The UN-backed Khmer Rouge tribunal has put the atrocities of the regime at the forefront of much public discussion, but it has also created the space for reconciliation and education.
The Documentation Center of Cambodia has taken advantage of that space to hold a series of lectures and events in the US to explain the court, the Khmer Rouge and other facets of the process. The most recent was at Ohio University, in Athens, which included lectures and an exhibition of Khmer Rouge-era photographs.
The trials can bring about a sort of reconciliation that is “about personal healing and about spiritual, moral, emotional, psychological,” John Ciorciari, a public policy professor at the University of Michigan, told a group during a recent lecture at the Ohio exhibition. “But it is the type of reconciliation that can only come at a deep, grass-roots, personal level.”
The tribunal is “a sort of watershed” that can “create space for education, for reconciliation activities,” he said.
The hybrid tribunal, which combines UN-appointed and Cambodian prosecutors and judges, has already tried Kaing Kek Iev, the Khmer Rouge torture chief better known as Duch, and it is now preparing to try four more senior leaders. Court proceedings have allowed thousands of victims come forward and contribute testimony.
As it continues, the court has spurred events like this one in cities across the US, where many Khmer Rouge survivors escaped or where Americans may be unaware trials are underway.
So Farina, a staff member for the Documentation Center of Cambodia and a graduate student at Ohio University, said she coordinated the exhibition and discussion here to broaden awareness of the tribunal and the atrocities of the Khmer Rouge.
“The event is a way to prevent genocide from happening again because we can speak out, we participate, and we discuss the topic,” she told VOA Khmer at the exhibition. “We chose Ohio University because there are students from every part of the world, a lot of international students. In addition there is a Southeast Asian studies program, which is relevant.”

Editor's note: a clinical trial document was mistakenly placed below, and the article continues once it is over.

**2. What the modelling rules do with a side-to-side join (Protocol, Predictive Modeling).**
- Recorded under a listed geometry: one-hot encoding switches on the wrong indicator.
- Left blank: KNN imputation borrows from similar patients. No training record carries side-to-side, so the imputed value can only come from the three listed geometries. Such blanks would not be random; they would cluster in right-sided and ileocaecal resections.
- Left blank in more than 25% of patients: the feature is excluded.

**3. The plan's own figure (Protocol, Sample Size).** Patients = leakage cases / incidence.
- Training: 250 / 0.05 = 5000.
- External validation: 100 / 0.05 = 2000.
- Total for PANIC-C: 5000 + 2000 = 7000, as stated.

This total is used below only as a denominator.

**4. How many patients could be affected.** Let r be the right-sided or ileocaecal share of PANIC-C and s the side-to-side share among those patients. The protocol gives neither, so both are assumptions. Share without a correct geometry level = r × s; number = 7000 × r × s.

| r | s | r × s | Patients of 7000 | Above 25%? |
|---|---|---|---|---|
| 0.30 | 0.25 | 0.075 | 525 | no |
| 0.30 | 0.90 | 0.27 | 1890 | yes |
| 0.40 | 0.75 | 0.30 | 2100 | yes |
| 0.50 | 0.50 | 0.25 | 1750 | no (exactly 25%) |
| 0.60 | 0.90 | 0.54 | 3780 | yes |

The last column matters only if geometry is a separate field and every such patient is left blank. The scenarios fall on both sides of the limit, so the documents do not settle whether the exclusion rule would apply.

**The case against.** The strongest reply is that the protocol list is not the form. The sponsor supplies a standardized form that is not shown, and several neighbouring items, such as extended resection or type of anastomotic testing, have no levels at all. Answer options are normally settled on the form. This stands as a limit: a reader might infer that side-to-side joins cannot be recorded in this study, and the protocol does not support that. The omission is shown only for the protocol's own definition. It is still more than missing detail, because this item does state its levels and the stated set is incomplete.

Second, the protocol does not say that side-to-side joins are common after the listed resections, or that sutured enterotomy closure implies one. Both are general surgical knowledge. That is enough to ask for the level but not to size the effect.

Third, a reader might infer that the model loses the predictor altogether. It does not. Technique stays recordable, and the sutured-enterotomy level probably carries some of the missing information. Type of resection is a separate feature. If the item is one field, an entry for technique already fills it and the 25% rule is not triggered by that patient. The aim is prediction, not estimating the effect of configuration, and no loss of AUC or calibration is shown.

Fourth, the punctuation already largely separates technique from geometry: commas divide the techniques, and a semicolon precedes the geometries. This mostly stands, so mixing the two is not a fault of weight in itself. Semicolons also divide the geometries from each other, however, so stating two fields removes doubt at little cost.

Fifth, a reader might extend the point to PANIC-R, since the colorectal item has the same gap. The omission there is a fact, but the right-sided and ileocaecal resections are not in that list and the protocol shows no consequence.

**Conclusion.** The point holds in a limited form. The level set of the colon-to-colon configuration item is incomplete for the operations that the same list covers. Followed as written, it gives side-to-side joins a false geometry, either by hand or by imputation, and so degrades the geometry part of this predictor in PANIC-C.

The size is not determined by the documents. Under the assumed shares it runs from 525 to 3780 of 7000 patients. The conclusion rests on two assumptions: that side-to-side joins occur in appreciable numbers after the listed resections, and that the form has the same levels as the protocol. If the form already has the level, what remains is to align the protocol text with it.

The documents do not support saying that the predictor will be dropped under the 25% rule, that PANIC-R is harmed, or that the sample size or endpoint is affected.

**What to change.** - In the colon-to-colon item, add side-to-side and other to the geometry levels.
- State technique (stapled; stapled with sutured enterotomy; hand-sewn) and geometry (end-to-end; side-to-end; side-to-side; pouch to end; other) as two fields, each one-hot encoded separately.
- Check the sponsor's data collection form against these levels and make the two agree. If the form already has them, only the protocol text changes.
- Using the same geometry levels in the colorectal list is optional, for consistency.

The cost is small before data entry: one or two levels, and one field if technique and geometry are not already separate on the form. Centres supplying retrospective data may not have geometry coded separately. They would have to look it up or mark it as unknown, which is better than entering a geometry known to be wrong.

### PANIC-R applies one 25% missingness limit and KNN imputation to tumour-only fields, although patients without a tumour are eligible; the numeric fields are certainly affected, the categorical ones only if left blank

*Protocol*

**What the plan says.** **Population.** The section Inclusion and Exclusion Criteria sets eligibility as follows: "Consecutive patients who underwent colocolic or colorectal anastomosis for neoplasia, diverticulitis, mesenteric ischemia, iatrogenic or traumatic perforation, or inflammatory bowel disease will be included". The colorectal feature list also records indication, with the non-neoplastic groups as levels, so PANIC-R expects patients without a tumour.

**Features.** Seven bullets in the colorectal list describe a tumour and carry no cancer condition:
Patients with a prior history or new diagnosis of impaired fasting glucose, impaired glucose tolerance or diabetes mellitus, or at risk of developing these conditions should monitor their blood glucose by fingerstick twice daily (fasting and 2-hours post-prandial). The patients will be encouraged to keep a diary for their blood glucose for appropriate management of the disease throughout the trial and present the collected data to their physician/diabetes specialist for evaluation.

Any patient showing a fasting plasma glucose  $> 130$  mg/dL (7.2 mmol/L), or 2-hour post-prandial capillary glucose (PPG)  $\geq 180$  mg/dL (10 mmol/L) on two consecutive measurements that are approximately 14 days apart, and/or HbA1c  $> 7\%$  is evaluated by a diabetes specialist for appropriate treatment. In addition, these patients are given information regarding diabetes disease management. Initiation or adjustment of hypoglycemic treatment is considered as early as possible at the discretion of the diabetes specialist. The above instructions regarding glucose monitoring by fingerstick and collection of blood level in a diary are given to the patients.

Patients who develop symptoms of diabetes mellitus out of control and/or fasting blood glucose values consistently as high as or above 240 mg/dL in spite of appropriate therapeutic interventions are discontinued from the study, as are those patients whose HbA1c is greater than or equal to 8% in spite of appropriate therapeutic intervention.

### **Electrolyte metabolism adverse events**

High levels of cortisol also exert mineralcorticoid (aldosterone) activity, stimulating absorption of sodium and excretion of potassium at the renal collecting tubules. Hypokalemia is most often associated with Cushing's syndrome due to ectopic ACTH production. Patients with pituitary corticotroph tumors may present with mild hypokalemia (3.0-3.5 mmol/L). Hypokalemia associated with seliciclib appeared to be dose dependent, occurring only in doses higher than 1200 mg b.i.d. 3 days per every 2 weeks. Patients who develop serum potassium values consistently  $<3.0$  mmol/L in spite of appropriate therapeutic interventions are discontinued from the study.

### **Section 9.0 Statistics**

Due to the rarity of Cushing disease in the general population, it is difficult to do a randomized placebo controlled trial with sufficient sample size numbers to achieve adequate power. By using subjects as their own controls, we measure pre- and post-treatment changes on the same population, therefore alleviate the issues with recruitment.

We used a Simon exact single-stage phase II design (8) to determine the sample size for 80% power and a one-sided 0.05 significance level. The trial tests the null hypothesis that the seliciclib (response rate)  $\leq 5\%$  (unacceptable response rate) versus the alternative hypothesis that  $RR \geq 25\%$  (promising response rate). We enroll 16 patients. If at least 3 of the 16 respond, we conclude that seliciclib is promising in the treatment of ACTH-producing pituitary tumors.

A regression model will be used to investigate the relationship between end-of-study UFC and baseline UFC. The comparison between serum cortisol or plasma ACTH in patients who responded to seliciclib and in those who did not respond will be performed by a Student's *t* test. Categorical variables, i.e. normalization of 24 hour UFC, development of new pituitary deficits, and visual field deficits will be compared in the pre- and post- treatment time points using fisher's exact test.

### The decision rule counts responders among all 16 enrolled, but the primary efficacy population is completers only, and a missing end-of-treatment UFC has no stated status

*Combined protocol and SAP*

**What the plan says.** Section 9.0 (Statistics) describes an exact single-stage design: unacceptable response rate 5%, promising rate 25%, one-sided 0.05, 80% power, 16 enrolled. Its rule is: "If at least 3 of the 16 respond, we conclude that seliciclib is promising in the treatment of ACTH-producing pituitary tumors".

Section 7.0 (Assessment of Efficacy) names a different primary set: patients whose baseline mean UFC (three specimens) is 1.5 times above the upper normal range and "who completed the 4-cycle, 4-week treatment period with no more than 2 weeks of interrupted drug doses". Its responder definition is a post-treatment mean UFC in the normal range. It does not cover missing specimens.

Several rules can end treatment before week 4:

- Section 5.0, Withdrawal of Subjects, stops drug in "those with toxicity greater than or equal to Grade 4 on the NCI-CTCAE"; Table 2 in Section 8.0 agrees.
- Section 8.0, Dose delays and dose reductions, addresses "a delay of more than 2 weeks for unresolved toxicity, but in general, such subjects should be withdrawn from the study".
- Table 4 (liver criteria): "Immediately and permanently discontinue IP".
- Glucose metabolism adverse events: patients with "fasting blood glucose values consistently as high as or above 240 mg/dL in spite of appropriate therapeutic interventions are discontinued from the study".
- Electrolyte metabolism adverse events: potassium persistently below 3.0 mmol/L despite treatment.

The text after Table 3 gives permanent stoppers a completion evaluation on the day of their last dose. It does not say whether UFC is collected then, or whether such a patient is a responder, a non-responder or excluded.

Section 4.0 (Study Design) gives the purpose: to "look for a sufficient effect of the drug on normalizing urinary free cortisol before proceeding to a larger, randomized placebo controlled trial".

Drew McDaniel, a professor at the university’s School of Media Arts and Studies who is also an expert on Southeast Asia, said the tribunal is still not well understood. The court rules are complicated, and there was a long run up to the creation of the court.
Exhibitions and talks can help people understand it, and understand the plight Cambodians faced when the Khmer Rouge came to power, McDaniel said.
“So, it has value to enlighten the intellectual community, the scholars on our campus, and in general to raise our awareness of what’s going on there,” he said. “I think this is a way of calling American attention to an important period in history, and making [the public] understand how the international community is responding to this important event. Even though it’s years and years later, it’s still very important.”
For Jeffery Shane, a librarian at Ohio University’s Southeast Asian collection, the discussions engendered by the tribunal show the process is ongoing, but they can also touch on international relations, law and human rights.
“First of all, Athens, Ohio, in particular is a very isolated, very small town, and events like this make people more aware of problems well away from Athens, Ohio, opens their eyes to event in the world at large,” Shane said. “In fact, we have a Southeast Asian program here. I think it allows students who might not learn about this at this depth in the classrooms to get a broader perspective on Southeast Asia, especially contemporary history, contemporary politics.”
Joanie Kraynanski, at the university’s Center for International Studies, said such presentations help explain the sophisticated circumstances surrounding the court.
For example, Nuon Chea, Khieu Samphan, Ieng Sary and Ieng Thirith have all been charged with genocide, along with other atrocity crimes. But the genocide question is not that simple. Kraynanski said she did not consider the mass brutality of the Khmer Rouge genocide, but rather a severe atrocity.
Such discussions can also help researchers advance their studies. Cambodia has become an example of transitional justice, said Bruce Douglas, a graduate student at the university who is studying post-Khmer Rouge Cambodian history. Cases tried in Cambodia could help define future international law, he said.
“I learned something that I didn’t know from books, and I got a much better perspective on how the tribunal came about, what the politics are, the composition of the court, and some other issues going forward,” he said.